Groups detail Tucker split
As the Tucker Foundation prepares to split into two centers by next fall — one focused on religious and spiritual life, the other on community service — working groups are busy determining details of the division.
Last fall, then-interim provost Martin Wybourne convened a task force that suggested dividing Tucker, a recommendation the Board of Trustees approved at its June meeting and announced July 9.
Three recent reviews of the Tucker Foundation stated that it should change its structure, and discussion of the issue came to a head last summer alongside discussions of Right Rev. James Tengatenga’s selection as dean, whose appointment was revoked following comments he made on homosexuality.
Two working groups launched soon after the Board’s announcement — one on the Dartmouth Center for Service, led by Tucker interim dean Theresa Ellis, and one addressing the Tucker Center for Religious and Spiritual Life, by Tucker religious and spiritual life director Rev. Nancy Vogele.
Both groups compromise alumni, professors and students. The groups will work throughout the fall, talking to students and other stakeholders, gathering data and looking at other schools’ centers for religion and service.
The groups will then make recommendations to Wybourne, who will decide how the two centers will be divided. Wybourne, now the vice president for research, began the project as interim provost and will see it through to completion.
“These working groups are looking at the high-level, what is going to be the mission and what is going to be the strategic aim — the big picture,” Vogele said. Decisions will then be implemented in the winter and spring.
Tucker staff will offer feedback to the working groups, said Tucker program officer for local community service Tracy Dustin-Eichler.
Vogele, Dustin-Eichler and Ellis all said that the process is still in its initial stages. Details on programming changes, the centers’ locations and their directors have not been decided.
Vogele said that each center will have a clearer mission, and Dustin-Eichler said that the restructuring will allow each to develop its own identity.
“It’s a great opportunity to make sure that both religious and spiritual life and service can be really their full selves, be fully in their missions, and not have to hold together two things that — while for many people are related — aren’t necessarily related,” Ellis said.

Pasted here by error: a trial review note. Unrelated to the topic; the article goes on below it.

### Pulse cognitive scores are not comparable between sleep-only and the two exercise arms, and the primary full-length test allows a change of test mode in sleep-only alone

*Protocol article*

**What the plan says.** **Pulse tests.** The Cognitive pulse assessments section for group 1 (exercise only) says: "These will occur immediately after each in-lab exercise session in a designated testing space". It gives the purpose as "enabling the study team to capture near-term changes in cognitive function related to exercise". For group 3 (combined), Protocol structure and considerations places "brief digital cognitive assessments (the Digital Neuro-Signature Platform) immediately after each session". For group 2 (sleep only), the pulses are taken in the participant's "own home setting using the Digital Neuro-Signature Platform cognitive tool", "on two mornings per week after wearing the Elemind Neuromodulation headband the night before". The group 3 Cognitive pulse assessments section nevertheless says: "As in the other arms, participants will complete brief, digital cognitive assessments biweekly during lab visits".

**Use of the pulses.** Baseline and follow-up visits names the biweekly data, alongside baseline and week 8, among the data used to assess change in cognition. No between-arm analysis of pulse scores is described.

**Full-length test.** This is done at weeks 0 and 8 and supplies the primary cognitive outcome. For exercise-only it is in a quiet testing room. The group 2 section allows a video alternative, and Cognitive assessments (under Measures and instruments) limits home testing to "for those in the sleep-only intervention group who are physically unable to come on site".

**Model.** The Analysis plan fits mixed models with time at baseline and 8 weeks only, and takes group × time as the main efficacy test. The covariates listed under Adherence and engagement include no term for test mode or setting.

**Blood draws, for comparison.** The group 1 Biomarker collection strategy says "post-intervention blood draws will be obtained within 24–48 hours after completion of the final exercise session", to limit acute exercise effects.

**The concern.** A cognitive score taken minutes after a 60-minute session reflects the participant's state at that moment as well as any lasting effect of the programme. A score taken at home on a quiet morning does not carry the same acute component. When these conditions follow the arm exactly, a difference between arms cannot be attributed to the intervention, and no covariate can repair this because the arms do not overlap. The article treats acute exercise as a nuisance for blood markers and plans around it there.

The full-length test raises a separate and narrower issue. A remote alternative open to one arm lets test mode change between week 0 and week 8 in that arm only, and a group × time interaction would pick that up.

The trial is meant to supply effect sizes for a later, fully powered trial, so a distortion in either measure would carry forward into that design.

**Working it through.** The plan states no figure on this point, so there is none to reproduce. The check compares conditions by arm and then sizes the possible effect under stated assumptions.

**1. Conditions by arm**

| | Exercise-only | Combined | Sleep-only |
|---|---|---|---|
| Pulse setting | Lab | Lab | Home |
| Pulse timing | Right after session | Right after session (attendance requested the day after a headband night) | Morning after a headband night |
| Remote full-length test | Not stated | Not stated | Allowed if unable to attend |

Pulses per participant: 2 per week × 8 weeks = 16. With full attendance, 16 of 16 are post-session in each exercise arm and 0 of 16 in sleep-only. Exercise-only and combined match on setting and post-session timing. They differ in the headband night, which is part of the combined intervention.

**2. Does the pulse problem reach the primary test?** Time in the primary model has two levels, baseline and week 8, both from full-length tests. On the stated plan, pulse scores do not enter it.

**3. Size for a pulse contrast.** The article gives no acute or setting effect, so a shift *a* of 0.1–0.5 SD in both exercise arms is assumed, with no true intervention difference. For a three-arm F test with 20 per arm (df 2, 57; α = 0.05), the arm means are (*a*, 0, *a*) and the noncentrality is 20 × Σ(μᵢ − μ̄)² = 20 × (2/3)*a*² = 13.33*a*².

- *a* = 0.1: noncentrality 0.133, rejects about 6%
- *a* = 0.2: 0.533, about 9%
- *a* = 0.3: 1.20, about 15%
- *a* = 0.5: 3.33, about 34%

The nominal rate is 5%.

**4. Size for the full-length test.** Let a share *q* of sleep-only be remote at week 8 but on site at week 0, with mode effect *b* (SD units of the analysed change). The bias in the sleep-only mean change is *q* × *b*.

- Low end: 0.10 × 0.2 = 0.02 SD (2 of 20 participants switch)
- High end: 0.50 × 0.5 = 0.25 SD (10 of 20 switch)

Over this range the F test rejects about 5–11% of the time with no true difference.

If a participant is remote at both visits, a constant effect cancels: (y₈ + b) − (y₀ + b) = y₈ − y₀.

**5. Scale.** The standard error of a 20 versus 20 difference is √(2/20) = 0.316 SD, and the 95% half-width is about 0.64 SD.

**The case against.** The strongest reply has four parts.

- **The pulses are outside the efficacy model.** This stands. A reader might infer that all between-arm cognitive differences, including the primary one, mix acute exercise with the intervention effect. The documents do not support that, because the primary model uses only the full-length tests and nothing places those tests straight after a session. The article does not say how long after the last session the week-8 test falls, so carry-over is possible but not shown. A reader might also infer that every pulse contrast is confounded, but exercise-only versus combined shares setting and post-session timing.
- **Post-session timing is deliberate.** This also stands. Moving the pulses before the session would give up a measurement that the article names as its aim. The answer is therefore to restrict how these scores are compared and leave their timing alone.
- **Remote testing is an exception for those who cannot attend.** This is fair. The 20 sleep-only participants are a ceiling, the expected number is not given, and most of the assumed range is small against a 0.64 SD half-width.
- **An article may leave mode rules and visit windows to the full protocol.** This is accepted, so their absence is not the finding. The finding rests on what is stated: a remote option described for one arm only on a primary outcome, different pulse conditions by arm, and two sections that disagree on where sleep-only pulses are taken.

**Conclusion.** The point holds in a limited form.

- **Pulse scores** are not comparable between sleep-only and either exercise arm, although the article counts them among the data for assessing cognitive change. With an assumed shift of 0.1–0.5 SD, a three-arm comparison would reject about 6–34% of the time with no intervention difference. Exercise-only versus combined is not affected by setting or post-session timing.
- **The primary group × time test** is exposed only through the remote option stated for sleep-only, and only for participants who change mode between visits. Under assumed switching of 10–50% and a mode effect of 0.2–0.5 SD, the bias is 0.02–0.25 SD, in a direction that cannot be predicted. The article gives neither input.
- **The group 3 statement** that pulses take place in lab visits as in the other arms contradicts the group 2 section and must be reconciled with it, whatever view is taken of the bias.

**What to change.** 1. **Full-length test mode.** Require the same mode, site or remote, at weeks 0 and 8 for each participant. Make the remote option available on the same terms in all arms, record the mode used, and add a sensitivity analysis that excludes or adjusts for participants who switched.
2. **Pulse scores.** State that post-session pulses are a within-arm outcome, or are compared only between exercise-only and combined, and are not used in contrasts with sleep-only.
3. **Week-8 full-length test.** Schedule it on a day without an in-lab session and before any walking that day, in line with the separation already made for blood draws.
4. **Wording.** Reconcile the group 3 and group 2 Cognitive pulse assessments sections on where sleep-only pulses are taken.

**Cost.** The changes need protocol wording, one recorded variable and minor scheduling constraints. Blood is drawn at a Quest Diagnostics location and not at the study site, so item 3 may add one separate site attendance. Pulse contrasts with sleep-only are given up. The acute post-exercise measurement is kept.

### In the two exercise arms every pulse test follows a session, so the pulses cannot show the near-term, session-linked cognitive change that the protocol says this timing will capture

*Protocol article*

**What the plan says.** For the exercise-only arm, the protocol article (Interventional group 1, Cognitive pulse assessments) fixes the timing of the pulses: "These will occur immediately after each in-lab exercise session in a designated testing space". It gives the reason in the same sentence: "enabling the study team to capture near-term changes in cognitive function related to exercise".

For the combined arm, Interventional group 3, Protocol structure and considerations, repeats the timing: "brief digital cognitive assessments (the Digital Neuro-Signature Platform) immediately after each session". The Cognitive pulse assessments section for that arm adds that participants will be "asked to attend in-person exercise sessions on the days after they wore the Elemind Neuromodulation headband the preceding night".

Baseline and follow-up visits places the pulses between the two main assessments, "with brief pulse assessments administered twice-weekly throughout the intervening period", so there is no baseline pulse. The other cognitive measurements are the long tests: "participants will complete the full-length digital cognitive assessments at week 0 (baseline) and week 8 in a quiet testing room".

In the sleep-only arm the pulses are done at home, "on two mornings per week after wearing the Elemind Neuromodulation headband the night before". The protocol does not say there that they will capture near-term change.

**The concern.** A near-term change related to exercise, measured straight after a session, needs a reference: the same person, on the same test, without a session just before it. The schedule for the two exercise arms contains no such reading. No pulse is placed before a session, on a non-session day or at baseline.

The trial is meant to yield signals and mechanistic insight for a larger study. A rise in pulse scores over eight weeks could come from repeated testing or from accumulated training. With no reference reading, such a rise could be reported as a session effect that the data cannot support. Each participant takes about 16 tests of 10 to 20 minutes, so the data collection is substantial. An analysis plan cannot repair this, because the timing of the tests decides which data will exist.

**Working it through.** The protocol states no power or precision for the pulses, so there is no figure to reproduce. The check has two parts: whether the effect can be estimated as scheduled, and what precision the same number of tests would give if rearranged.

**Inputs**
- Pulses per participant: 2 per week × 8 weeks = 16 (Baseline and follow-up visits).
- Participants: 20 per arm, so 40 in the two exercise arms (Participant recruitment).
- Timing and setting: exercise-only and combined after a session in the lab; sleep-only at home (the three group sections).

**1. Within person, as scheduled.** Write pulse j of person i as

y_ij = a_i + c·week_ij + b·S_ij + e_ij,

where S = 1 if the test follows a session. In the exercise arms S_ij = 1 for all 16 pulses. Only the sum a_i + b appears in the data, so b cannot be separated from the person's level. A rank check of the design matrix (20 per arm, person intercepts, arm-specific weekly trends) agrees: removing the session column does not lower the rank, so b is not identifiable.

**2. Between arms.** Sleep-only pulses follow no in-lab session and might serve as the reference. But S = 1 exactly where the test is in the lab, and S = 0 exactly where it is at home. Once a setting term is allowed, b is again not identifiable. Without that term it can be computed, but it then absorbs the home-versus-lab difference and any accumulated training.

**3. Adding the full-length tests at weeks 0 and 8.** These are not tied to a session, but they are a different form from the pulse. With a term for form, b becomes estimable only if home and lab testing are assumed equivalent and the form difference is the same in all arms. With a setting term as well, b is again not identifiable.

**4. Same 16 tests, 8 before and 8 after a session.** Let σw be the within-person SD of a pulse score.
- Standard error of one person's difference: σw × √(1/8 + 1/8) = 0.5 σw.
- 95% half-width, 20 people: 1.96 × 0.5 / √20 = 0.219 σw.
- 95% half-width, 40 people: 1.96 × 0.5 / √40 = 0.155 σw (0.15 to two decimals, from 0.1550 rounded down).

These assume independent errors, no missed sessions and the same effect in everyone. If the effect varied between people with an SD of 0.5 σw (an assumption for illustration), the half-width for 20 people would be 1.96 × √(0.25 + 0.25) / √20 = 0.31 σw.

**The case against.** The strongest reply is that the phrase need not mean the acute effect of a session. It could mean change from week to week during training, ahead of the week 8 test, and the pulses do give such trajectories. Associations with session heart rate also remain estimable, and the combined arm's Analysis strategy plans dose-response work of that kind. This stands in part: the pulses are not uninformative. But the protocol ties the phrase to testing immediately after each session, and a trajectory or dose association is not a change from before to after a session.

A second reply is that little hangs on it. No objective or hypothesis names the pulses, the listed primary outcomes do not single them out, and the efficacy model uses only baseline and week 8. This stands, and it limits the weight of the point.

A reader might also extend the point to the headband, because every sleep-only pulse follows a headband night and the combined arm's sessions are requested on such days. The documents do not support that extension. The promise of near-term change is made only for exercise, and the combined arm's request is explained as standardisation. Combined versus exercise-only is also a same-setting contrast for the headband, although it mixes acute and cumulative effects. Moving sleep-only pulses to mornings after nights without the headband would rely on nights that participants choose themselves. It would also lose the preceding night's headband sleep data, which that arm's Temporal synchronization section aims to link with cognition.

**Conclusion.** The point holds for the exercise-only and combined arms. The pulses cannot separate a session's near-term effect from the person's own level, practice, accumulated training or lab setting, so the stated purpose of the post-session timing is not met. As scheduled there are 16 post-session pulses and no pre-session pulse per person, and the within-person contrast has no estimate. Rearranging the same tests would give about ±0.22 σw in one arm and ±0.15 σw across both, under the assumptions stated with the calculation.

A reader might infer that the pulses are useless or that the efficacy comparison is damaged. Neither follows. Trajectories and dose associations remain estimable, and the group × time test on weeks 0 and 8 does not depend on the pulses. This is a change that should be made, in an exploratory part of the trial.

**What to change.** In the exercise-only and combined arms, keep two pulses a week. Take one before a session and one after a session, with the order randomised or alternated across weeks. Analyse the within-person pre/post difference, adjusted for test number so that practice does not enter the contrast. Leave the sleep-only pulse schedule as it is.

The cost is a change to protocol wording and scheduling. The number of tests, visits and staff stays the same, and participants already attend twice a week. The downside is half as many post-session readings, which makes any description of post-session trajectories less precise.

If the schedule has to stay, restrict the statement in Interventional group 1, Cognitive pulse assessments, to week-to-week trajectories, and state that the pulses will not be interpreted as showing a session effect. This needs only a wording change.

After the separation, the Tucker Center for Religious and Spiritual Life and the Dartmouth Center for Service still intend to collaborate. Because service is part of many students’ faith, Vogele said, the future Dartmouth Center for Service will continue to facilitate religious students’ desire to serve the community.
The centers will provide space and opportunities for students to engage with the intersection between spirituality and service, Dustin-Eichler said.
Students and faculty interviewed were optimistic about the foundation’s restructuring.
Tucker student director Tanya Budler ’15 said she thinks some people do not understand that they can be involved with the service side of Tucker without being spiritual and vice versa.
Vogele said she hopes the division will encourage more students to get involved with Tucker and dispel this misconception.
Andrew Nalani ’16, student director of Tucker’s office of religious and spiritual life, said that, with this change in structure, students will need to be more intentional about choosing which center to focus on and maintaining awareness of other opportunities.
Restructuring will reflect the directions Tucker has taken since its establishment in 1951, Vogele said.
“Anytime you align with reality, it’s a benefit,” Vogele said. “Students were really clear, and I think if students are clear, we need to follow that clarity.”